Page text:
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  • enthusiasticsaverenthusiasticsaver Forumite, Ambassador
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    The banks win as the interest is paid by borrower until they get to the point they cannot make repayments. 
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  • KaronherKaronher Forumite
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    Although consolidation is not recommended it does work for some - me for instance. It would have taken me a lot longer to pay off some debts due to the interest rates.
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  • SandtreeSandtree Forumite
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    Given the fact that the general consensus on this forum (and probably elsewhere) is that consolidating is rarely/never a good idea, and there is soft evidence on the forum boards to support this line of argument, why are banks offering loans to consolidate other debts?
    I mean I know you could lie about the loan purpose but if we take it for granted that most people do not do this and select the "debt consolidation" reason, it seems a bad choice all round both for the consumer and the provider.

    I mean surely there are no winners in these situations - if you rack up a debt on a high street bank credit card, consolidate with a loan from the same bank, build the debt up again, the bank loses out when it all goes wrong/defaults.

    Also given the aforementioned soft evidence, is it responsible to lend money in this way and for this purpose?
    I would argue that this forum is not representative of the general population and so whilst here the views on consolidation may be negative that doesn't mean its shared everywhere.

    Does consolidation work? Well that depends on the interest rates involved, durations and in particular with revolving debt (eg credit cards) if post consolidation the credit line isn't reused again. There are plenty who for various reasons find themselves with modest balances on higher interest credit which sensibly could be consolidated to a lower interest loan and more reliably paid off.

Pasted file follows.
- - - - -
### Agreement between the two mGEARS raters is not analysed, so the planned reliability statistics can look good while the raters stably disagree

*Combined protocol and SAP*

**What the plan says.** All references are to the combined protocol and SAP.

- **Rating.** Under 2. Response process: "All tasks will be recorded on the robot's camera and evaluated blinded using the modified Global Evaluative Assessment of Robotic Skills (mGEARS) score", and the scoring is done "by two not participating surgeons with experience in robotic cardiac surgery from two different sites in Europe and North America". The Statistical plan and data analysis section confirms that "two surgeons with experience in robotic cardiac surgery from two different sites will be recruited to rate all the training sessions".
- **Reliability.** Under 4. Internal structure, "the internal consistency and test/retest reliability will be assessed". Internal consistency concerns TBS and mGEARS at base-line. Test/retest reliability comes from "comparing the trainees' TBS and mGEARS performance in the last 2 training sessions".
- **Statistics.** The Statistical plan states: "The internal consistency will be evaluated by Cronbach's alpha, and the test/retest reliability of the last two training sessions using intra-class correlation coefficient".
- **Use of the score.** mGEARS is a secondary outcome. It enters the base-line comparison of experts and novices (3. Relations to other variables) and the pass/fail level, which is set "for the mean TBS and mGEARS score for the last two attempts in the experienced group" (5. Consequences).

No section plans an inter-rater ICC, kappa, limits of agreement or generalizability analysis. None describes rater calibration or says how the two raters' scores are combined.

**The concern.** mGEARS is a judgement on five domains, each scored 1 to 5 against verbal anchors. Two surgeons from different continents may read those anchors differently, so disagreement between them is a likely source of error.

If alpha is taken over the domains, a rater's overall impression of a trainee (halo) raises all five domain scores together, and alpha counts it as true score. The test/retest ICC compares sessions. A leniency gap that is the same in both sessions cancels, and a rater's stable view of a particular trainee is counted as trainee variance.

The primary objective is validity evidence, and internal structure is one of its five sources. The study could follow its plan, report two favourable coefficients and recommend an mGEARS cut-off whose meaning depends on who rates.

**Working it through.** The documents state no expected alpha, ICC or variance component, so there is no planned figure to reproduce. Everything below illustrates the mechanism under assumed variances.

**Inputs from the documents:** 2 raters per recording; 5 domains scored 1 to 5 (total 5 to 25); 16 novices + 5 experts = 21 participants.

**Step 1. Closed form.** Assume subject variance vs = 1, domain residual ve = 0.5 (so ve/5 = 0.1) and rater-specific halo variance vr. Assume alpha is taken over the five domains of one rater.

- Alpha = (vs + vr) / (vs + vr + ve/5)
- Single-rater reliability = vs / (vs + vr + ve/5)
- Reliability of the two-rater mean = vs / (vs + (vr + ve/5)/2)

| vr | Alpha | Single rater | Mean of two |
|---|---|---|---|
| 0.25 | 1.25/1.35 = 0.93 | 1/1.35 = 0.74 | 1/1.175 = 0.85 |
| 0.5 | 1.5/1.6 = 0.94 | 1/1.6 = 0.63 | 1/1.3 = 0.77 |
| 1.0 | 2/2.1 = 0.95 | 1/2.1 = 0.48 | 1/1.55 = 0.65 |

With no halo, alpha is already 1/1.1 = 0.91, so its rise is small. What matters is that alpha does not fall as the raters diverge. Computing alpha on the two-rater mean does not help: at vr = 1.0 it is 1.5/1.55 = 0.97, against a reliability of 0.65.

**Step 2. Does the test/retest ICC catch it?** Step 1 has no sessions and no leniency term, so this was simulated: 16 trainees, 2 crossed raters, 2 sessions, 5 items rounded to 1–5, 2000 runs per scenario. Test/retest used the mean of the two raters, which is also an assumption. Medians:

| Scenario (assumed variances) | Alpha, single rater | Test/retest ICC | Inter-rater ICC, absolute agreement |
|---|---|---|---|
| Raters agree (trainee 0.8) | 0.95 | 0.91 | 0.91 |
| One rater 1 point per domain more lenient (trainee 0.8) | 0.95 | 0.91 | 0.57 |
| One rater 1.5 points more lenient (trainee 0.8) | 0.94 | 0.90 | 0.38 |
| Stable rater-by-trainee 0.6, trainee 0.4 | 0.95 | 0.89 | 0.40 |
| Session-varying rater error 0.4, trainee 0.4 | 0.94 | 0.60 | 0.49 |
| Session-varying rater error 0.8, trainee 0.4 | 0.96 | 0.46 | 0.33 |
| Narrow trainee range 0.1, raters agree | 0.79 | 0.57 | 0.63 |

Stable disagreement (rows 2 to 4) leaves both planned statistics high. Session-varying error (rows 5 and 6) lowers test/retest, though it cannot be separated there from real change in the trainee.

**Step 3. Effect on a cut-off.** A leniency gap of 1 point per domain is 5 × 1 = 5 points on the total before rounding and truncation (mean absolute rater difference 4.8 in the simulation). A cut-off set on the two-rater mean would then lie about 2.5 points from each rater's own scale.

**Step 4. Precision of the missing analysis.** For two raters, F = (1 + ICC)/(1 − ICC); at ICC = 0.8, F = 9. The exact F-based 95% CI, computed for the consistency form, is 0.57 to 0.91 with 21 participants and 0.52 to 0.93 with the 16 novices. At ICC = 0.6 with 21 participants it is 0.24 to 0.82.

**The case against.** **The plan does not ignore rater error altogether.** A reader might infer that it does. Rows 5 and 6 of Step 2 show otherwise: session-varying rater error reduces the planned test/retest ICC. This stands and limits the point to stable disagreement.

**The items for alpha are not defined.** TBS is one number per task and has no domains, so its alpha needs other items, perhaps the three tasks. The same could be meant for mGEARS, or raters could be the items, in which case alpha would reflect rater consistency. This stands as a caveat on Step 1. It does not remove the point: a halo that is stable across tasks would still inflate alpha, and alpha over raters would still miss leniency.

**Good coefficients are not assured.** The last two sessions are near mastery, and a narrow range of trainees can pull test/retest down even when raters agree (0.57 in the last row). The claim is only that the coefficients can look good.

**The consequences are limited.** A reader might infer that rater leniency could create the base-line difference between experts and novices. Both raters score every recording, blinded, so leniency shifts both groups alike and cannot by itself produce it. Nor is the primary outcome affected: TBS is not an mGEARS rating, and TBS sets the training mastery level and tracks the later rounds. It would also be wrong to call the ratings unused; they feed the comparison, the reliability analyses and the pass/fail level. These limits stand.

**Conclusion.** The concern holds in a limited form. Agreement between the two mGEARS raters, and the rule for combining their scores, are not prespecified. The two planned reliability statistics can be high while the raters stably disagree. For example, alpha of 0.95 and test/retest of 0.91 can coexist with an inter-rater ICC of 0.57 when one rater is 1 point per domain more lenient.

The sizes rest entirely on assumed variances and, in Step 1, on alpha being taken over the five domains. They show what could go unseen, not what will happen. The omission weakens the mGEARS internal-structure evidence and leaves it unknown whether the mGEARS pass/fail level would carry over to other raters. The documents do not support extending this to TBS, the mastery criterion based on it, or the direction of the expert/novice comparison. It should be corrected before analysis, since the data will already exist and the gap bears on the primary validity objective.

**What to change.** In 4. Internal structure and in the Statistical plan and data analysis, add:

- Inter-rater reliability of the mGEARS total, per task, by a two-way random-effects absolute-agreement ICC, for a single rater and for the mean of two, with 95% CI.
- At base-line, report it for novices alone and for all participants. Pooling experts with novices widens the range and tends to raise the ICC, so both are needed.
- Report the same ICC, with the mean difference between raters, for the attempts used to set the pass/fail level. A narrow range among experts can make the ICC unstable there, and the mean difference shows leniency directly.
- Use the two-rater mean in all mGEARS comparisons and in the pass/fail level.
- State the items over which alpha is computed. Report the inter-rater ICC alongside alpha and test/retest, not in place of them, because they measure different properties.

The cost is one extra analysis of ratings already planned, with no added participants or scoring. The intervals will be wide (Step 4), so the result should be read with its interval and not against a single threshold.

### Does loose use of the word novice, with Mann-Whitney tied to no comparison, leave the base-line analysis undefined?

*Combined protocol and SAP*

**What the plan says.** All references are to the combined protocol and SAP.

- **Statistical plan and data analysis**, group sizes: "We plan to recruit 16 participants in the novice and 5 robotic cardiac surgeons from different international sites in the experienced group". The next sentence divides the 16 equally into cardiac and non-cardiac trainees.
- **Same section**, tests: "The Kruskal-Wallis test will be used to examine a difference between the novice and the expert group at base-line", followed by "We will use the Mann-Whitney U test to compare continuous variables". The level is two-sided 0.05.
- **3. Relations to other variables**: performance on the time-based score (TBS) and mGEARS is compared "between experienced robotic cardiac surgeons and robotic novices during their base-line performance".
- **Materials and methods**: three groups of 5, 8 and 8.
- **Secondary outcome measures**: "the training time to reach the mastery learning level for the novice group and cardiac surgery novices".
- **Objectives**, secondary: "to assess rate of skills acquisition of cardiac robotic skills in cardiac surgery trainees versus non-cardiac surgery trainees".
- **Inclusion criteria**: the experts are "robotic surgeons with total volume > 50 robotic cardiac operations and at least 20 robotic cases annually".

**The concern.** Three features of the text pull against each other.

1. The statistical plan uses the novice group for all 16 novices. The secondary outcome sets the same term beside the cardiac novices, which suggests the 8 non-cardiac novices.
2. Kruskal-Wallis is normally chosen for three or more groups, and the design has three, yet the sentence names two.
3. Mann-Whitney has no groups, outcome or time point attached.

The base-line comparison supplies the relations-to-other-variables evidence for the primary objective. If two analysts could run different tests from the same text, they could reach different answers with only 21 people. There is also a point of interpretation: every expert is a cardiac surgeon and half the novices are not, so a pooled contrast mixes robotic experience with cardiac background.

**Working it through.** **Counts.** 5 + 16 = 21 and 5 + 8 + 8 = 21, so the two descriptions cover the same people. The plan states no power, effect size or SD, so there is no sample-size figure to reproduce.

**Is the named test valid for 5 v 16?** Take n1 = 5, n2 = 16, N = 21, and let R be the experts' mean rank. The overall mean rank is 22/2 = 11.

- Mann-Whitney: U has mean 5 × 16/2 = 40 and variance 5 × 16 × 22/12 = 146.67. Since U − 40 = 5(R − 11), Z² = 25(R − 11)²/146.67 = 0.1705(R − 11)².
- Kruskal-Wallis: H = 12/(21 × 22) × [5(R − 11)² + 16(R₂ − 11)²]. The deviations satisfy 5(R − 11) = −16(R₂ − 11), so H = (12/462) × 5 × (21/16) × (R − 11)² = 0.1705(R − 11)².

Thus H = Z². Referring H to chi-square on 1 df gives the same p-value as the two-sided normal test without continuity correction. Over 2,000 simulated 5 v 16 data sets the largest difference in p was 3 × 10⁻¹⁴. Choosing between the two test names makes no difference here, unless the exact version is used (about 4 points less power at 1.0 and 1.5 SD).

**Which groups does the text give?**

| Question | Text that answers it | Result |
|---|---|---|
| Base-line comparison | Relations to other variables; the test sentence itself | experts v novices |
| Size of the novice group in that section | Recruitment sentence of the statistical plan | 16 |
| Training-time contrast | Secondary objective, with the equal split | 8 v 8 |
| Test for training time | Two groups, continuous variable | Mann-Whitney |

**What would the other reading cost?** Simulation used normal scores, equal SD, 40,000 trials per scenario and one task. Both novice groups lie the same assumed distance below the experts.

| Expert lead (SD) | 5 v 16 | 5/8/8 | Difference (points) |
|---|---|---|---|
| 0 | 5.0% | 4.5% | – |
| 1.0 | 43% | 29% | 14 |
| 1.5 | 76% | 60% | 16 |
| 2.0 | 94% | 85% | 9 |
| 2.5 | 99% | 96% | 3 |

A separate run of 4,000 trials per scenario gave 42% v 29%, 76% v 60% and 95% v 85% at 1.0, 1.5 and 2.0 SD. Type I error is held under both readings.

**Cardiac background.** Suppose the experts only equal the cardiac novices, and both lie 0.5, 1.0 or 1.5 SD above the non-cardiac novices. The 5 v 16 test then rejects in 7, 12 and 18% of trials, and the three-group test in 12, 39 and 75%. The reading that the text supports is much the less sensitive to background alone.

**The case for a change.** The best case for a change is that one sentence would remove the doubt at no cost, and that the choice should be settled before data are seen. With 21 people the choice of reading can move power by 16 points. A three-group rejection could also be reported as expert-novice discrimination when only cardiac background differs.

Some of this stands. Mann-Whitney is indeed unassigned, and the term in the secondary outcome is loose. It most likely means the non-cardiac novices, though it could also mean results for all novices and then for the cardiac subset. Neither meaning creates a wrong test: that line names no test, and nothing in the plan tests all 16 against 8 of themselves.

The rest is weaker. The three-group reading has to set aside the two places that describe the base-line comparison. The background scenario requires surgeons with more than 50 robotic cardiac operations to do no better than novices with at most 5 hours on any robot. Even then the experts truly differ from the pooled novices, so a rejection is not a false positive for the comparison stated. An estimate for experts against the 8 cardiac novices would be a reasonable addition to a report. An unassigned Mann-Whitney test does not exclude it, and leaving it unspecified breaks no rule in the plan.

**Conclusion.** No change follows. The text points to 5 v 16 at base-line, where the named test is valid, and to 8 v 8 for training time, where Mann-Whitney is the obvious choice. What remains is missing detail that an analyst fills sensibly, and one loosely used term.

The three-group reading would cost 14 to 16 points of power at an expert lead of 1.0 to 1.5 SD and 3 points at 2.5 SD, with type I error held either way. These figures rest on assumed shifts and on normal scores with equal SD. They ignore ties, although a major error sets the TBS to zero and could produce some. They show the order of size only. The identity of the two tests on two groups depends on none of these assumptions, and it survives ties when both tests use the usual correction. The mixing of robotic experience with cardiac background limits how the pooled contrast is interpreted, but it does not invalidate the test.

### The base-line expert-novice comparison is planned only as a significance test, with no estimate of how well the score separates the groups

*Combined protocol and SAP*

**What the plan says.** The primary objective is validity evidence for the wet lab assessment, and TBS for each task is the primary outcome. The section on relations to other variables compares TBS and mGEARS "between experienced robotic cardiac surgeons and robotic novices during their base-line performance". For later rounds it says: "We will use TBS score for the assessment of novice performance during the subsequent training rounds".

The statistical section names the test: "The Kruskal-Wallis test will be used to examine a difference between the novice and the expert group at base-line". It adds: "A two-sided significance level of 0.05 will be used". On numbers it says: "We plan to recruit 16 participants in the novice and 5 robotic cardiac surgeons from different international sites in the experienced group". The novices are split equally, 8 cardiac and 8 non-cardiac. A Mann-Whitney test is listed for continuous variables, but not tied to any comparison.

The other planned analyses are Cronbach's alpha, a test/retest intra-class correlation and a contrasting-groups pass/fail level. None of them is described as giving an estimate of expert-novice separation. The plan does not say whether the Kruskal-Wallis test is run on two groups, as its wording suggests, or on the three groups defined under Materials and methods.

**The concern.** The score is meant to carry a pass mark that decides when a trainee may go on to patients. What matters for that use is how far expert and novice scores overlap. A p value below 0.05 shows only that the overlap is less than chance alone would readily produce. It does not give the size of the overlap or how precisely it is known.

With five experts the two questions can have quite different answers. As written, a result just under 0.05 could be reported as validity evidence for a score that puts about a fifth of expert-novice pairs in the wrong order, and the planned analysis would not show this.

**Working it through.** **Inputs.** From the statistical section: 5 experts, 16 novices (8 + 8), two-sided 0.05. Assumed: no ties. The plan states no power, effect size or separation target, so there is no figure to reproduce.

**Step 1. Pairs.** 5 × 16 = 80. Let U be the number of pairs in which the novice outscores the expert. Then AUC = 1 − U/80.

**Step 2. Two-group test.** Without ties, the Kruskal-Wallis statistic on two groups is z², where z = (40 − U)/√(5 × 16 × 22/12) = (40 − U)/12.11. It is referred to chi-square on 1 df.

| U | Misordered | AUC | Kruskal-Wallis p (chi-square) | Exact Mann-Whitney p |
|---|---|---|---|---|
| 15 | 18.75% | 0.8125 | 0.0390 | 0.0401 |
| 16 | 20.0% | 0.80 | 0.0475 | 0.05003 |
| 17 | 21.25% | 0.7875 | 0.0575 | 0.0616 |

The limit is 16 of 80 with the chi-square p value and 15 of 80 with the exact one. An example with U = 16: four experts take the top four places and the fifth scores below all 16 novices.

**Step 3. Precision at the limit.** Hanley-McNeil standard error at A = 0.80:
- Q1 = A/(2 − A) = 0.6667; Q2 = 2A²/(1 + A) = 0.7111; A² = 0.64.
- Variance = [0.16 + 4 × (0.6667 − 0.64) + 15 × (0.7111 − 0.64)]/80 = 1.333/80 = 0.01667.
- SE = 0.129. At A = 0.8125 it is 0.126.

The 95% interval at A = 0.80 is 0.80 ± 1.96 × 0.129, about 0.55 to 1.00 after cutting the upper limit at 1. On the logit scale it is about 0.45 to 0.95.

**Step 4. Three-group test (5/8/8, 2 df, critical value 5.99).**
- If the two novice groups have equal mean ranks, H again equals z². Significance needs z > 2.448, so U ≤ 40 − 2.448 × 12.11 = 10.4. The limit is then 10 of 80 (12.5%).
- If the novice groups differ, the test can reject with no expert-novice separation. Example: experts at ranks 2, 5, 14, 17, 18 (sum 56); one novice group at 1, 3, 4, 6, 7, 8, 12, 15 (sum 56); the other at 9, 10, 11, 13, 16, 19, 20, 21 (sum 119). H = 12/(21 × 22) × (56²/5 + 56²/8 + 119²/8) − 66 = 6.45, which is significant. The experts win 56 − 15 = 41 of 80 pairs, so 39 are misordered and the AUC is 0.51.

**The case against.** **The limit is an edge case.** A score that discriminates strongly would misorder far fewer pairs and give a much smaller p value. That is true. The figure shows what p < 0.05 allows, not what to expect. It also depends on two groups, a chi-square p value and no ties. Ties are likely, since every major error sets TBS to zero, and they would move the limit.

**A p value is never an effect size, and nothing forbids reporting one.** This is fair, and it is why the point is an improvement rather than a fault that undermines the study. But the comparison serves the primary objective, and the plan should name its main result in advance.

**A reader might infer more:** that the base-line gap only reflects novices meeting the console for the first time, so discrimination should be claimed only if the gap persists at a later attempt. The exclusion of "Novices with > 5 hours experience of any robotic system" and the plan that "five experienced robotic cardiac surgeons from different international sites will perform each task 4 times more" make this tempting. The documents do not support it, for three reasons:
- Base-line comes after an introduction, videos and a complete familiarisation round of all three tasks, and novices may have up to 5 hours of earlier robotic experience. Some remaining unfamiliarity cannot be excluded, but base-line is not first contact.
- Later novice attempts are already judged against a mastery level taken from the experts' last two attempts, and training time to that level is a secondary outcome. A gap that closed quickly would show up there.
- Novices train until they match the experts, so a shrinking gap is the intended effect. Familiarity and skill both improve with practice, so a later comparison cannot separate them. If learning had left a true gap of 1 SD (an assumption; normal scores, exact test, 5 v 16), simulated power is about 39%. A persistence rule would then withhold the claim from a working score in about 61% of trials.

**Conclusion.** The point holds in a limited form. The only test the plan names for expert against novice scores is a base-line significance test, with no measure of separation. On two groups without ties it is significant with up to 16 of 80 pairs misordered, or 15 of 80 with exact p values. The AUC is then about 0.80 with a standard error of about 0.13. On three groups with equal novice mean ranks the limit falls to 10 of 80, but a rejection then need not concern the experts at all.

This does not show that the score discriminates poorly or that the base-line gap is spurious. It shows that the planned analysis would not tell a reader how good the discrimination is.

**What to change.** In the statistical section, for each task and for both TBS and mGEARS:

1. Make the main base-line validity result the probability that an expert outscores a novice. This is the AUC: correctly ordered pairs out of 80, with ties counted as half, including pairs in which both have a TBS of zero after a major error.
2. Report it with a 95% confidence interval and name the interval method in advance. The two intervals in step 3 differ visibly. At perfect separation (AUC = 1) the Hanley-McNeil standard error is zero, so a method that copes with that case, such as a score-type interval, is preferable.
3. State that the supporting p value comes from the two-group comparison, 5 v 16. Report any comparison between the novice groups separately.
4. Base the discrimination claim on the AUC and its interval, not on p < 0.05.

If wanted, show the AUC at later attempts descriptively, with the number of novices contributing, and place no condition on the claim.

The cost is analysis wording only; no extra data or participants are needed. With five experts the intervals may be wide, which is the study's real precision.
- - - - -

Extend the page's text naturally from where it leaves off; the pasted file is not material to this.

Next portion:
Banks aren't in the habit of losing money and whilst retail banking is rather thin pickings compared to investment banking and ultimately a numbers game still the return healthy profits from lending. Whilst you think they must be losing money hand over fist clearly they aren't on average otherwise they'd not be offering them
  • Graham1982Graham1982 Forumite
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    @Sandtree, I agree. Although I said this post wasn't about me (and it isn't), I too consolidated and have not felt the need to get into further debt, or done so uncontrollably i.e not through choosing but simply through doing without thinking.

    What I find interesting is that yes, I know banks are in the business of making money but given that they are held to codes of practice and are seen as the better alternative to sub[rime lenders, it seems their strategy for making money off of consolidation loans is the same business model as that offered by Bright House - i.e. charge high interest and hope/calculate that people will pay enough to make the company a profit before they default.

    I don't and didn't like Bright House but they were universally loathed for their behaviour (quite rightly) whereas consolidation loans, perhaps because they are offered by banks, are seen as a good and safe idea.
  • SandtreeSandtree Forumite
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    What I find interesting is that yes, I know banks are in the business of making money but given that they are held to codes of practice and are seen as the better alternative to sub[rime lenders, it seems their strategy for making money off of consolidation loans is the same business model as that offered by Bright House - i.e. charge high interest and hope/calculate that people will pay enough to make the company a profit before they default.
    I have the pleasures of working in another part of Financial Services than retail banking but have the same joys of the FCA setting standards about how we should treat customers and PRA telling us what we need to be doing to ensure we are financially stable.